Perils of Parkinson’s disease : By Maria De Leon

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“When you face the perils of weariness, carelessness, and confusion; don’t pray for an easier life. Pray instead to be a strong man or woman of God.” ~Luis Palau

The longer I live this illness and work with people who have this disease in their lives whether be a patient or caregiver, the more I realize that when you wage war (in our case against PD) there will always be casualties and unfortunate collateral damage.

The last couple of weeks have been particularly hectic for me trying to juggle family, friends, teaching responsibilities, writing my second book, my mom’s sudden illness, being in a small collision accident, repairing car, and to top it all off- MY OWN ILLNESS!

Any given day can be terribly exhausting requiring some flexibility on our parts in allowing ourselves the time needed to reenergize to keep on tracking. However, there are days and even weeks where life comes at you from all directions and there is no rest for the weary making the recovery when things finally let up that much longer and painful at times.

As I have learned, life does not stop just because we do. Two, just because we have energy and are ready to go does not mean that the people who are close to us are ready to do the same. this can create some resentment on both parts. dealing with these mixed emotions and feelings can be a bit tricky. Sometimes we have to learn to do and go alone although we would prefer some company. We must utilize the little energy we have to accomplish the things we must like caring for our families and then if we have left over energy if someone else wants to come for the ride greeeaat!  if not perhaps next time. We must convey this sentiment to those around us so there will be no hard feelings. In this case, communication is of the utmost importance.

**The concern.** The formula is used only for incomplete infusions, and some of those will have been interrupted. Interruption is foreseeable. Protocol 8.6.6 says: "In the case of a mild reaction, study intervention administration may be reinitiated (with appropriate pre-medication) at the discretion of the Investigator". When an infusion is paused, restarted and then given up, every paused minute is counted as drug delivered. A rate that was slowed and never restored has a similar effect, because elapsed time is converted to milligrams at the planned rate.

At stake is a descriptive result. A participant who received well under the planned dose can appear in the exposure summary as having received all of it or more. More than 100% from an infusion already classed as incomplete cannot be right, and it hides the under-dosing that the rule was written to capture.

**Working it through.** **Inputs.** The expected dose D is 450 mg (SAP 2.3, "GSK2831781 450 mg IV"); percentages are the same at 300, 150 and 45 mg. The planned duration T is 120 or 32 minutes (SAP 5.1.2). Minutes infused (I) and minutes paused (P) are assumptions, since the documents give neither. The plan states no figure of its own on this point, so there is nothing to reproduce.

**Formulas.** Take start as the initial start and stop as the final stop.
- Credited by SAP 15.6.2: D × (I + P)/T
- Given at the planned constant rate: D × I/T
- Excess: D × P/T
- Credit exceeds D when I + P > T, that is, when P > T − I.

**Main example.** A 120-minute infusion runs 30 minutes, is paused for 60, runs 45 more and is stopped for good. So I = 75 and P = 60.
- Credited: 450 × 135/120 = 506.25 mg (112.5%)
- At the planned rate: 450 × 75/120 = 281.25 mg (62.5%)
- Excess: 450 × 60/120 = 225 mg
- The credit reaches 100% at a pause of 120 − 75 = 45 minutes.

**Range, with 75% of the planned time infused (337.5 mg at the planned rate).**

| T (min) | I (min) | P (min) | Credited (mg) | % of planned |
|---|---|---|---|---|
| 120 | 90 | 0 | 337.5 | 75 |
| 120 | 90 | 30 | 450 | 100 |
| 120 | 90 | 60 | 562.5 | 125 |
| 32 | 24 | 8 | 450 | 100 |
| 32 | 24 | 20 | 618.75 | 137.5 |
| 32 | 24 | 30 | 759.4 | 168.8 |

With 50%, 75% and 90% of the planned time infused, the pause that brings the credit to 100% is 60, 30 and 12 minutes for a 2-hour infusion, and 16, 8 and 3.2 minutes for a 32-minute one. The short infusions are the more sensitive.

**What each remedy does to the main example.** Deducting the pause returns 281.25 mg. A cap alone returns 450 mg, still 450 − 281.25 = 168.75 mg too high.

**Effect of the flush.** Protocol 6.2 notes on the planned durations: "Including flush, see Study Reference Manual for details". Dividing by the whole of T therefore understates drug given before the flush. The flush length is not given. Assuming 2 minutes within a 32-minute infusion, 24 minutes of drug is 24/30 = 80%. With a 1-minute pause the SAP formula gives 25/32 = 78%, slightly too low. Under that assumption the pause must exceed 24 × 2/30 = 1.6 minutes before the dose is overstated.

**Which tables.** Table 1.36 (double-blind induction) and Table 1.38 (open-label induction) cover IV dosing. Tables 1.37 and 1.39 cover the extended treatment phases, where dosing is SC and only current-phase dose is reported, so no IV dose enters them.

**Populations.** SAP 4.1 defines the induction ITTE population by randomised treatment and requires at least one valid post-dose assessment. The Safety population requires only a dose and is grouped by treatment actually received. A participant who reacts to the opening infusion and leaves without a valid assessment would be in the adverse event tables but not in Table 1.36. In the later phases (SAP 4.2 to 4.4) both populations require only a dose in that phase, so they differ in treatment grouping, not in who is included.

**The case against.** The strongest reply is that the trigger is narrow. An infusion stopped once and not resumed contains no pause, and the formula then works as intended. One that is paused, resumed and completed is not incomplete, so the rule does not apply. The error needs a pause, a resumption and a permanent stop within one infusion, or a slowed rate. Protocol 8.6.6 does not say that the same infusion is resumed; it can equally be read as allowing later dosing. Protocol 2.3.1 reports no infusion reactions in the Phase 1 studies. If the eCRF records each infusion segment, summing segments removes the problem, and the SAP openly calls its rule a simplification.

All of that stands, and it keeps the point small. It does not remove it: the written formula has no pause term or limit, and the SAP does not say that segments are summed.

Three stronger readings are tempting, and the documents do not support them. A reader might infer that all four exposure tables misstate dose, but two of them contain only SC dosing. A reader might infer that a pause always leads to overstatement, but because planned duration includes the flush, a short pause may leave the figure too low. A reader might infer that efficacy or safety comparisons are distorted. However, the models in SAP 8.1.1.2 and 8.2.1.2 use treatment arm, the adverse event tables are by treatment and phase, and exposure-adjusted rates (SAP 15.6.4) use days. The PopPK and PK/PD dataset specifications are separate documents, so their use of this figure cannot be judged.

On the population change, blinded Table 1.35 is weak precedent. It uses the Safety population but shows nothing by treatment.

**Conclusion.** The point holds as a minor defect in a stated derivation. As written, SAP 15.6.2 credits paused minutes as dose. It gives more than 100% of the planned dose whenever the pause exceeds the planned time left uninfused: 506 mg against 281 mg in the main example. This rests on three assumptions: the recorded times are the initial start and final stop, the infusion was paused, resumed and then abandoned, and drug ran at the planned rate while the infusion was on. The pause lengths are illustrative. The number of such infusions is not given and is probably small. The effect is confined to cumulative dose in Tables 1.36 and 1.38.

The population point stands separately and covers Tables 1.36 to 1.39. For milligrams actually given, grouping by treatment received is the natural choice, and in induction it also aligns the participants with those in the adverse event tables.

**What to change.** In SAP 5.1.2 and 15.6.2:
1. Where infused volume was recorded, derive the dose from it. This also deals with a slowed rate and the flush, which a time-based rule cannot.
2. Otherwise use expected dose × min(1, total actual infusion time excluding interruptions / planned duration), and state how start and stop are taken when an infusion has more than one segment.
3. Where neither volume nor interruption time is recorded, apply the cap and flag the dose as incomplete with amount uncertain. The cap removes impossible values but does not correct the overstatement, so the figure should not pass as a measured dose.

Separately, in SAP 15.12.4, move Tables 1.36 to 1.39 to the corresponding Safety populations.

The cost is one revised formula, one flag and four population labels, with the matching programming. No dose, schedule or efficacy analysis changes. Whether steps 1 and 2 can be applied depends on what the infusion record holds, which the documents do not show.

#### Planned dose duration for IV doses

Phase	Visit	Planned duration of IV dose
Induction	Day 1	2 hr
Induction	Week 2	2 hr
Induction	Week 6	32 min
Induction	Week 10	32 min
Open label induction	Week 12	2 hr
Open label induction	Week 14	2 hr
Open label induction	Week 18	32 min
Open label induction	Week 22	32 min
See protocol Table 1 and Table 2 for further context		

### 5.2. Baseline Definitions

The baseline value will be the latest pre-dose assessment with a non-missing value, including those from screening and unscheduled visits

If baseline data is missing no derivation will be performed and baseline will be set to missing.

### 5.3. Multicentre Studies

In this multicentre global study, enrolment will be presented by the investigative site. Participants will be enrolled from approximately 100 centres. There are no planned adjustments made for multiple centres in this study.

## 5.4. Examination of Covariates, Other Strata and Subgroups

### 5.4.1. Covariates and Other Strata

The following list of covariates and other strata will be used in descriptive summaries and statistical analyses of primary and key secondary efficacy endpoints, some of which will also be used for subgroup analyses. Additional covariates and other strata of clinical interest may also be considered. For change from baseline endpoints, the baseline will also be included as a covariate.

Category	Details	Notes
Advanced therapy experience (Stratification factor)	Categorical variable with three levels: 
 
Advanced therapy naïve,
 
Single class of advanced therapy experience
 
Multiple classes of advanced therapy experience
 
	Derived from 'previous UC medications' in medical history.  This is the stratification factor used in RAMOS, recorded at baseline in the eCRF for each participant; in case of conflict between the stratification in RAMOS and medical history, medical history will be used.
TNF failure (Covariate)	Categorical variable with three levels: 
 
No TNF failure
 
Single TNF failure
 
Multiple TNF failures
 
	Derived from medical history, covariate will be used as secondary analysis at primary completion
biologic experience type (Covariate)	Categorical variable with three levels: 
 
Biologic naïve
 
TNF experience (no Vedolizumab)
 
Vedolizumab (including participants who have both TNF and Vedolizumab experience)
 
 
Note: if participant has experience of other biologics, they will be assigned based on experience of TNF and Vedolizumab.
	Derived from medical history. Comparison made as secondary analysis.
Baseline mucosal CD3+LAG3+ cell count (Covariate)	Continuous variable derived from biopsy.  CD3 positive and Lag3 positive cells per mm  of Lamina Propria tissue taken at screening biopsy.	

However, there may be times when you find yourself at a loss and having important people walk away from your life because they don’t get your illness. They make undue demands on your time without allowing you flexibility to still maintain a healthy relationship. For instance, one of the biggest problems my PD has caused is being unable to commit to things very often. I do so very hesitantly and when I do I allow myself maximum time as possible to rest before and effort to gather strength to accomplish task. But, life does not care about our commitments, unexpected things will happen which will push us over the edge and sometimes the greatest of intentions go out the window.

Those that are closest to me, have understood this and know I am not always able to keep up so if for whatever reason, I cancel or cant make a commitment they are ok with it without judgement. plus, we all know that sometimes our dystonia’s act up, our voices fade, and our fatigue levels  maybe through the roof and all we want to do is hide under the covers. All these things can fluctuate hour to hour, one of the things I absolutely hate the most! I can be all perky one hour and feel crappy the next so when I say I will call you or hang out later I may not be able to because of illness plus unexpected family drama comes into play as it invariably does in any one.

How do I compensate? I text friends a lot to let them know I am still there for them. with my family I use the same approach as when I travel rest well before I travel to see them and boost my doses of medications to have enough energy to give them my undivided attention whenever possible. (For my husband an daughter since they are home in the evenings I try to make sure I rest well especially if I know my daughter has events afterschool or my husband is working long hours and I have to take care of things longer). When I can, I call or visit; but sometimes this is not enough and issues surge because the other person feels neglected and unloved and may even choose to walk away from your life. This is what I call unfortunate collateral damage because all I was trying to do is fight this disease to keep going while minimizing outside contact at times in order to ensure my survival and ultimate victory.